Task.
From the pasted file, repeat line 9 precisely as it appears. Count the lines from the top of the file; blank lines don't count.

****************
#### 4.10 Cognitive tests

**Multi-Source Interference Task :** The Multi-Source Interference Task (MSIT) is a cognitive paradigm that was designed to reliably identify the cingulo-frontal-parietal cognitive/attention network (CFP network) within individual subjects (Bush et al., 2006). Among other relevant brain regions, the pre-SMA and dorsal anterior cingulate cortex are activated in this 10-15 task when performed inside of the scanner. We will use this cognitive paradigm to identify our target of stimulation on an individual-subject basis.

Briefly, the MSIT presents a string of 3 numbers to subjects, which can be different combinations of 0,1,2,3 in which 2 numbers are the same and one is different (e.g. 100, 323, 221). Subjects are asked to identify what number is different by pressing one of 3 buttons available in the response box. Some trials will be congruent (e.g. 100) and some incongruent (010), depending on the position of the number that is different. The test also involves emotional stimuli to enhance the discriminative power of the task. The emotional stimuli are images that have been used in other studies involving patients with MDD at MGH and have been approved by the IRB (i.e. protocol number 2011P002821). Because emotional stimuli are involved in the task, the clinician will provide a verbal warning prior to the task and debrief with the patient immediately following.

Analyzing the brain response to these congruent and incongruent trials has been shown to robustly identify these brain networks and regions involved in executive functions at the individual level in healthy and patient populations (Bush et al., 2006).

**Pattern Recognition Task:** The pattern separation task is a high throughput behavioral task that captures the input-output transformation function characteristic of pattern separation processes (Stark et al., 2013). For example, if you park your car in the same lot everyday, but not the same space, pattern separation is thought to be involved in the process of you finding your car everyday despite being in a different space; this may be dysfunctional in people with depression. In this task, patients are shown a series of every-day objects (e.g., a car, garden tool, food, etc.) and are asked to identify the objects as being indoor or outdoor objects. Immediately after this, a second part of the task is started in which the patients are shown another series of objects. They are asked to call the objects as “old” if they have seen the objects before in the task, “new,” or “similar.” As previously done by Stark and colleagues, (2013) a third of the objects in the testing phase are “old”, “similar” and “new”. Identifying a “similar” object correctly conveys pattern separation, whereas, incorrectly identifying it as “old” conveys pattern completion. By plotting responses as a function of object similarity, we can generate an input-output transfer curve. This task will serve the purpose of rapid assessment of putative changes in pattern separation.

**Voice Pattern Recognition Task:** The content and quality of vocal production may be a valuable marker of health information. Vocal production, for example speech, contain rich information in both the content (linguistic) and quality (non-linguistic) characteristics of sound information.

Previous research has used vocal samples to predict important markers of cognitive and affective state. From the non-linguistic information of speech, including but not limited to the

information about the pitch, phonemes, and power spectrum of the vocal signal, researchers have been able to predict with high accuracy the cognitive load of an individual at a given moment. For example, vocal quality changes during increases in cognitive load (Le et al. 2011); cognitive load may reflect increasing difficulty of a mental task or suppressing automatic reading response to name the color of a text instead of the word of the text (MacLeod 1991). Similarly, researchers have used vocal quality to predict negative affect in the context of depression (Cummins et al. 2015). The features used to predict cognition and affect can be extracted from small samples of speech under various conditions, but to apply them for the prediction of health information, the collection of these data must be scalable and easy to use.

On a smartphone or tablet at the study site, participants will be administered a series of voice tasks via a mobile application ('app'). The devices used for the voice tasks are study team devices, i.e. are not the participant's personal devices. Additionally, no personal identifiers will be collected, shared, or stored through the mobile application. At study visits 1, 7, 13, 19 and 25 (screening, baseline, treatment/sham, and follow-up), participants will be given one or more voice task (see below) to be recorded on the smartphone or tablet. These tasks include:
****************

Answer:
On a smartphone or tablet at the study site, participants will be administered a series of voice tasks via a mobile application ('app'). The devices used for the voice tasks are study team devices, i.e. are not the participant's personal devices. Additionally, no personal identifiers will be collected, shared, or stored through the mobile application. At study visits 1, 7, 13, 19 and 25 (screening, baseline, treatment/sham, and follow-up), participants will be given one or more voice task (see below) to be recorded on the smartphone or tablet. These tasks include: